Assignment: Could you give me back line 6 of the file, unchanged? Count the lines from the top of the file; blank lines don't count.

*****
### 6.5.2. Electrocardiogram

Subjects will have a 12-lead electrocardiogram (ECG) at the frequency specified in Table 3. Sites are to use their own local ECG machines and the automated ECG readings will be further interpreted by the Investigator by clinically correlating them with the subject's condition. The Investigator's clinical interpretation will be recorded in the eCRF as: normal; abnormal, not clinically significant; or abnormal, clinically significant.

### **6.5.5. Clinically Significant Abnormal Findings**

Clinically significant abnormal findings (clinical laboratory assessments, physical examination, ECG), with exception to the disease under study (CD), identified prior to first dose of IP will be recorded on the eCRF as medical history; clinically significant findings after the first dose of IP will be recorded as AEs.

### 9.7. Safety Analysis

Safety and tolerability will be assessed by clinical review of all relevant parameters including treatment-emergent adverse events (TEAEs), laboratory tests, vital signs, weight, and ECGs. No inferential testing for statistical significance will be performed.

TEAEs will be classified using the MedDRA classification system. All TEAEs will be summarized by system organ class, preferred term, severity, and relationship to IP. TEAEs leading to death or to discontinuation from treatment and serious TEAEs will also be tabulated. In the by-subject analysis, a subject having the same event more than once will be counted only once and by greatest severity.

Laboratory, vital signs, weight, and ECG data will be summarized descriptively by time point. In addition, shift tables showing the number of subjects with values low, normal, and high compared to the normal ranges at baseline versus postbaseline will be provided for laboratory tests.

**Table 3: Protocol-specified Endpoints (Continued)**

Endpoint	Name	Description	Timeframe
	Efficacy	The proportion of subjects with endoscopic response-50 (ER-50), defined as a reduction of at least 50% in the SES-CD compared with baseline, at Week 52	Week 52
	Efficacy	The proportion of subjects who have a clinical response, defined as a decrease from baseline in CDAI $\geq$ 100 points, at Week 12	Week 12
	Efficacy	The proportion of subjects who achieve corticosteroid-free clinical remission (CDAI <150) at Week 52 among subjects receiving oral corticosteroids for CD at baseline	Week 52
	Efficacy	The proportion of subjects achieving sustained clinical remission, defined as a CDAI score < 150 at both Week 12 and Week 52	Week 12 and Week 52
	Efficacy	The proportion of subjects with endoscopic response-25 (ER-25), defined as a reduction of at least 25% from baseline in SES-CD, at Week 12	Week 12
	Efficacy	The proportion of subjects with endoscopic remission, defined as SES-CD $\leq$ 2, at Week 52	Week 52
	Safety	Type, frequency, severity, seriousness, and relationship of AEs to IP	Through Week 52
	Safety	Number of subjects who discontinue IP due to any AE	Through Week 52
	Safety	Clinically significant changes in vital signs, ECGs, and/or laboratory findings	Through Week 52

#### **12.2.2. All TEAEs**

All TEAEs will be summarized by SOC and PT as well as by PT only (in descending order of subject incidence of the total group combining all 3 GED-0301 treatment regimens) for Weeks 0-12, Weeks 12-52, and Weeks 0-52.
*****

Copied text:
Safety and tolerability will be assessed by clinical review of all relevant parameters including treatment-emergent adverse events (TEAEs), laboratory tests, vital signs, weight, and ECGs. No inferential testing for statistical significance will be performed.